Welcome to The Work Place, where we talk about the cultures we work in, and how to make them better for everyone. I’m Andrew Scarcella.
This episode, we’re talking with Luvvie Ajayi Jones about the power and pitfalls of stirring the pot in a professional setting. She sheds light on how she assumed her current title as “professional troublemaker” and how stifling dissent in the workplace can be the death of innovation.
Join us after the interview for Tangible Takeaways, where we’ll talk about the ideas and actions we can take with us and implement our own workplace cultures.
Luvvie is a successful speaker, author and thought leader, working, as she puts it, at the intersection of humor, media, and justice. Her blog, Awesomelyluvvie.com has been making waves for nearly two decades now, and her Ted Talk, “Get comfortable with being uncomfortable” has been viewed more than 7.5 million times. Her latest book is “Professional Troublemaker: The Fear-Fighter Manual” wherein she addresses the ways in which fear of disruption often gets in the way of saying or doing the hard thing, even when we believe it’s the best course of action.
Luvvie was interviewed by me, and besides being a little starstruck, I entered our conversation with a real excitement for this troublemaker’s words of wisdom. Let’s get to it.
Now it’s time for tangible takeaways, where we take big ideas and soak them overnight in oak aged balsamic vinegar, before mixing them into our almond flour dough with dried cherries and pistachios, kneading the dough only slightly before dividing in two pieces, shaping them into equal cylinders and pressing down slightly, before placing them on a baking sheet lined with parchment paper, and baking at 325 for 30 minutes, letting them cool for another 30, and then slicing the soft loaves into beautiful, equal 1/2” crescents, placing them back onto parchment paper and generously drizzling them with turbinado sugar, and then baking them a second time to produce the crispy, crunchy, sweet and savory seasonal biscotti fit to dip in our company branded mug fully loaded with break-room coffee.
The first is that if you want to be a professional troublemaker like Luvvie…well, you probably have to find another title cause I’m sure she has it trademarked…But if you still wanna be a troublemaker, don’t be surprised when your actions result in, well…trouble. Speaking truth to the powers that be will inevitably lead to various forms of resistance and backlash. But this type of conflict isn’t a bug, it’s a feature of the troublemaker operating system. So steel your nerves and lean into the disagreements. It is only in the midst of this melee that the best ideas can start to rise above the noise and show themselves to be the best path towards positive change.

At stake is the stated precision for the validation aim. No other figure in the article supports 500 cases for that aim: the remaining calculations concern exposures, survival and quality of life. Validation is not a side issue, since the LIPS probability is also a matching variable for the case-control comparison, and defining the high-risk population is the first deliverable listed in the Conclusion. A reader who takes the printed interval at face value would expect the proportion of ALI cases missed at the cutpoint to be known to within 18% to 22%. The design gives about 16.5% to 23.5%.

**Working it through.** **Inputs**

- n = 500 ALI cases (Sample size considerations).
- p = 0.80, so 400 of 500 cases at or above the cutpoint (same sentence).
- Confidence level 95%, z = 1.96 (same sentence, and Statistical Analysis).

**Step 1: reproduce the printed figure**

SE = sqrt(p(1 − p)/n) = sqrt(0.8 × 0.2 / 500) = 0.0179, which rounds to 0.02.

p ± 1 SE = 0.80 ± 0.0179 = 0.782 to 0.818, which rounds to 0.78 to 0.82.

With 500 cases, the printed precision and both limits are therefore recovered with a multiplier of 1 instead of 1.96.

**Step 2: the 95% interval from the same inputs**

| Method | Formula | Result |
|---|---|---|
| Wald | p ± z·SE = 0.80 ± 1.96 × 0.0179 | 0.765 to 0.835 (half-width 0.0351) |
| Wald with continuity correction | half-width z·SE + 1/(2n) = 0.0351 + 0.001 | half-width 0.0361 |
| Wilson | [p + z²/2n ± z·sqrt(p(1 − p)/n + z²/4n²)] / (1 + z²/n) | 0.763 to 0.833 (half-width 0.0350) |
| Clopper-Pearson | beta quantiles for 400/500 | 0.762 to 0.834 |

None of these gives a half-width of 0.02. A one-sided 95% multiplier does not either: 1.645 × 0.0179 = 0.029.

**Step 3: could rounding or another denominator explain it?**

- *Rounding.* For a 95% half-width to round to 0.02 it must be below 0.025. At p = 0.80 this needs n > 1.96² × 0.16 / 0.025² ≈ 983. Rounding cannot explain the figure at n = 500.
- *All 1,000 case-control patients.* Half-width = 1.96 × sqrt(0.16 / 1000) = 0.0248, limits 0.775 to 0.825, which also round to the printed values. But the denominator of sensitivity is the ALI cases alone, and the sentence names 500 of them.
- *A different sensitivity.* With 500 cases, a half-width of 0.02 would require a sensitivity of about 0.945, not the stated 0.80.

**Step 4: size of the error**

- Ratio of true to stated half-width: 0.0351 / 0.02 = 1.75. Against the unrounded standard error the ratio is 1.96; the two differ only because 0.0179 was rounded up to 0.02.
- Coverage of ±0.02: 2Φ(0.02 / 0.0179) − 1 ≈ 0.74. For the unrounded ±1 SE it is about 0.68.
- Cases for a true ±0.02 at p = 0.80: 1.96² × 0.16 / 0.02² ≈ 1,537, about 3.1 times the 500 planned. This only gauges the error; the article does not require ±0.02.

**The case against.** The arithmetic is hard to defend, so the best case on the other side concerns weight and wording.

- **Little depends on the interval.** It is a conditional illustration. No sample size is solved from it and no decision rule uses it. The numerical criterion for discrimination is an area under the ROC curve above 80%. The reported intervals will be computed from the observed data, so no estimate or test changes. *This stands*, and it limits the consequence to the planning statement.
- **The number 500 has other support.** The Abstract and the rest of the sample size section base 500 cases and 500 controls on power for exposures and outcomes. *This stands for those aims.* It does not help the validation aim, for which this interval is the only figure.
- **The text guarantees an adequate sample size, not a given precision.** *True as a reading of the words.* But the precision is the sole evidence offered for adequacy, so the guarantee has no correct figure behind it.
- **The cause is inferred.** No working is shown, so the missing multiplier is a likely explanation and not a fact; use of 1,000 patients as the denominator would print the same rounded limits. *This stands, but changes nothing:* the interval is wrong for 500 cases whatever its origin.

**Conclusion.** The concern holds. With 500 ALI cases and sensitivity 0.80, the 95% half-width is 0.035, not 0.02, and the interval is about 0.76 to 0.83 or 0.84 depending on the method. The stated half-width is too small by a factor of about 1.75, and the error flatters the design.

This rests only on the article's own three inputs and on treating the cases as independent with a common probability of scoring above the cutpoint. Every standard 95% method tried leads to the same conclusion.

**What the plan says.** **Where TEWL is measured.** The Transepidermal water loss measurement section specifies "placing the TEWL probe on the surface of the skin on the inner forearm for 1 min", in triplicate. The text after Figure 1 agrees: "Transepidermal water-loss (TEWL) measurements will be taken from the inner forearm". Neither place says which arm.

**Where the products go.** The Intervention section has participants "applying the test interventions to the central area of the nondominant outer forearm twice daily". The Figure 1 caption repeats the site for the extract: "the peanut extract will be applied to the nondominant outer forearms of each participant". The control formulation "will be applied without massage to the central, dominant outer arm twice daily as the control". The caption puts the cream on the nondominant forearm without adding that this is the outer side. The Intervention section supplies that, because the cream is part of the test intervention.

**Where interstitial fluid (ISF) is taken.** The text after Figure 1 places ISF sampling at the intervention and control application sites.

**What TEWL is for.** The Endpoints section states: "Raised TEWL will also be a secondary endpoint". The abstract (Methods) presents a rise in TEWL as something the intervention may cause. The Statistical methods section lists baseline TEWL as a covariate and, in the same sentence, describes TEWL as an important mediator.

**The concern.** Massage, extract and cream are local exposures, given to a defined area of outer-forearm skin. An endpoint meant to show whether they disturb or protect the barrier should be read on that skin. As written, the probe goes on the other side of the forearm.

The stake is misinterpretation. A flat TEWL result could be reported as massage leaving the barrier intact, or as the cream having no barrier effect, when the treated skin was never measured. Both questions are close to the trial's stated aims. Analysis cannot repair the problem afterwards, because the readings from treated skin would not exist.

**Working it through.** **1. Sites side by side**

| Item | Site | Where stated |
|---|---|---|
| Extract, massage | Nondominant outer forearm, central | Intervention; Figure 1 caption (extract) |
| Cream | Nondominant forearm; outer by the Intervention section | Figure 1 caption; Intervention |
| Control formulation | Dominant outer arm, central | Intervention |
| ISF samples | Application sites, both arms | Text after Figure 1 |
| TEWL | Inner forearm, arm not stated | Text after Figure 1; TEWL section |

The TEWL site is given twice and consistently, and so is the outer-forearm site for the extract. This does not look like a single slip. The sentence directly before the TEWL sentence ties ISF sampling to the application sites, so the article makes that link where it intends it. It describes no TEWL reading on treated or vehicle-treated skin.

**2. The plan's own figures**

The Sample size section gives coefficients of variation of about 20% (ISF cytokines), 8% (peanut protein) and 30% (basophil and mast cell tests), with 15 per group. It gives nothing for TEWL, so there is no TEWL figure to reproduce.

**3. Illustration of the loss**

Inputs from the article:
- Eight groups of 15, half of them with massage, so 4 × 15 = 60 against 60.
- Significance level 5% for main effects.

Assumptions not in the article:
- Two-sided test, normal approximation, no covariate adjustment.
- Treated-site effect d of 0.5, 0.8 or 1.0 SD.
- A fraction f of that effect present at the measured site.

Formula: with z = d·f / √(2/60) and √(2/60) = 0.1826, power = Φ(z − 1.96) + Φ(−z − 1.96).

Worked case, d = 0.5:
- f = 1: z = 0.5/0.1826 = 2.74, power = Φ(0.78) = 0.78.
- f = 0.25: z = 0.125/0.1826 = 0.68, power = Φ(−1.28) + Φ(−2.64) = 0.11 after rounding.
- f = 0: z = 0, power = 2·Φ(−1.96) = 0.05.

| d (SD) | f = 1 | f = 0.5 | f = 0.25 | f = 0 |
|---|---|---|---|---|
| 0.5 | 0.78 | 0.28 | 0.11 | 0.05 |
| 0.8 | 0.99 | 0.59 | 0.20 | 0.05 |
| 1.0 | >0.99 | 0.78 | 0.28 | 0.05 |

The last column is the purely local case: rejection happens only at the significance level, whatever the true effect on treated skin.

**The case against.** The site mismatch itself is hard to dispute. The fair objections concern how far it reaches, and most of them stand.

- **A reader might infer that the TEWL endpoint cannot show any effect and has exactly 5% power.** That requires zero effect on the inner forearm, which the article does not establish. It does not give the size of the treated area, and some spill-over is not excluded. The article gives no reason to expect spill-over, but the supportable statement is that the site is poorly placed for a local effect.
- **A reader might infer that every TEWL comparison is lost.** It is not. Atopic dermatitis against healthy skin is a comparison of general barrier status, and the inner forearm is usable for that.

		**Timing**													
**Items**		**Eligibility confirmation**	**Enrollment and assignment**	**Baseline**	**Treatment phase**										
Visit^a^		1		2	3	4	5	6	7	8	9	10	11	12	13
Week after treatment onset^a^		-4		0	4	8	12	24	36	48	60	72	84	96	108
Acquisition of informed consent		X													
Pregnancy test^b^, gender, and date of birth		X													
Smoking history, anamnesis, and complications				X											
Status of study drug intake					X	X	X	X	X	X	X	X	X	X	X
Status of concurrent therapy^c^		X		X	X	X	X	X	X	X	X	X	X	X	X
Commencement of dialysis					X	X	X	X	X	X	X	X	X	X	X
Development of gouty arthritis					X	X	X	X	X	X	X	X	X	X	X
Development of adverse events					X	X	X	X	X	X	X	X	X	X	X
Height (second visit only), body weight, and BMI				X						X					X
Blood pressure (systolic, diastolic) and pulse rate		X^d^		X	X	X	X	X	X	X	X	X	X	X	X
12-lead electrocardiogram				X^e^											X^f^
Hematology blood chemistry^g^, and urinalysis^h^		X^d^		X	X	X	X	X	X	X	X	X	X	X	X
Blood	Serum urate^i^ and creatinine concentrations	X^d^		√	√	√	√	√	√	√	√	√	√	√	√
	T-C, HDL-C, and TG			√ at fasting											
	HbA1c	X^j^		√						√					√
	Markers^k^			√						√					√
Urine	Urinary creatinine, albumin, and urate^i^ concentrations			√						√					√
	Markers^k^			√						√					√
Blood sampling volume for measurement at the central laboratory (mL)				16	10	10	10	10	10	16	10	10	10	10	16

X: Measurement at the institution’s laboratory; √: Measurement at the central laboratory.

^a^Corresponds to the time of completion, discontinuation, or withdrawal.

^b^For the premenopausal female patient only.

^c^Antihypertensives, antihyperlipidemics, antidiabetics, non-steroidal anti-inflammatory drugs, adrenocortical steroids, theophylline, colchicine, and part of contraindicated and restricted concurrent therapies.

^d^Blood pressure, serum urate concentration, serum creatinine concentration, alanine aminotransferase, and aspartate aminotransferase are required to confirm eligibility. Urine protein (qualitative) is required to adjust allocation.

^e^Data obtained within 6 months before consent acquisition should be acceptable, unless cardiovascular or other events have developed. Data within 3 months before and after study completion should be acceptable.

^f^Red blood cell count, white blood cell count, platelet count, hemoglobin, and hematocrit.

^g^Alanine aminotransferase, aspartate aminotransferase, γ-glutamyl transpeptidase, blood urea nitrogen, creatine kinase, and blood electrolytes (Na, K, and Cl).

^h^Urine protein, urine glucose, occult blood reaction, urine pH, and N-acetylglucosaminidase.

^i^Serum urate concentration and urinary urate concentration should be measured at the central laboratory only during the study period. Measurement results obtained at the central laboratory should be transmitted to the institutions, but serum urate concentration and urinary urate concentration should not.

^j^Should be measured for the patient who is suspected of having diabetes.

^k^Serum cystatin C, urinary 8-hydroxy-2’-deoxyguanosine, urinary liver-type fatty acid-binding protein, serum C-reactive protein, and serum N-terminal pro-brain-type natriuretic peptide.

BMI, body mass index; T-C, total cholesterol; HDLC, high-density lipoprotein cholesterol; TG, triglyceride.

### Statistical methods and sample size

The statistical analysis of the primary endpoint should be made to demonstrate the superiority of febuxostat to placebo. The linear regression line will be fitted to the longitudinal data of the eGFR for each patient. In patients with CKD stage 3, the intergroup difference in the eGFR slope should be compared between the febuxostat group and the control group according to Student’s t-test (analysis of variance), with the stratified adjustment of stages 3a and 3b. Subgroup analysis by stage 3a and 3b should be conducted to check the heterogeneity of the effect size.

The second is to loan your courage to those who may need it. Recognise that even if you have one of the loudest voices in the room (both literally and metaphorically), you may not have the best ideas on any given issue. Create space for those whose voices might not usually be heard, using 4 simple words: What do you think? Not only will you hear from someone whose voice might not usually win out over the noise, but you may also begin to evolve a culture where people WANT to hear from everyone, not just those with the bully pulpit.
The third is to celebrate the challengers. It may not be business as usual, but how else can we expect to grow a robust culture of ideas if we don’t nurture the voicing of dissent? Conversely, what do we expect to happen when we go in the opposite direction? Silencing those who challenge convention can have a chilling effect on the culture at large. But when we raise up those who thoughtfully confront the status quo, with questions, doubts, and honest skepticism, we encourage a dynamic workplace, comfortable with change and uncertainty. It may be uncomfortable for a time, but as Luvvie reminds us…it’s only temporary. Better a mild discomfort in a meeting now than that lingering, nagging feeling we’re left with when we shut down before we even begin to change.
This episode was produced by yours truly, and our new producer, Annika Rapp, with writing, music and sound design by Daniel Foster Smith.
If you liked this episode, or even if you didn’t, please rate, review, and, of course, subscribe to The Work Place on Apple Podcasts or wherever you get your podcasts. If you have a burning question about workplace culture, or a story about why YOUR workplace culture is the best (or worst) send it to email@example.com.
The Work Place is sponsored by O.C. Tanner, the global leader in engaging workplace cultures. O.C. Tanner’s Culture Cloud™ provides a single, modular platform for influencing and improving employee experiences through recognition, career anniversaries, leadership, and more.
If you want your organisation to become a place where people can’t wait to come to work in the morning, go to octanner.com/sea/.
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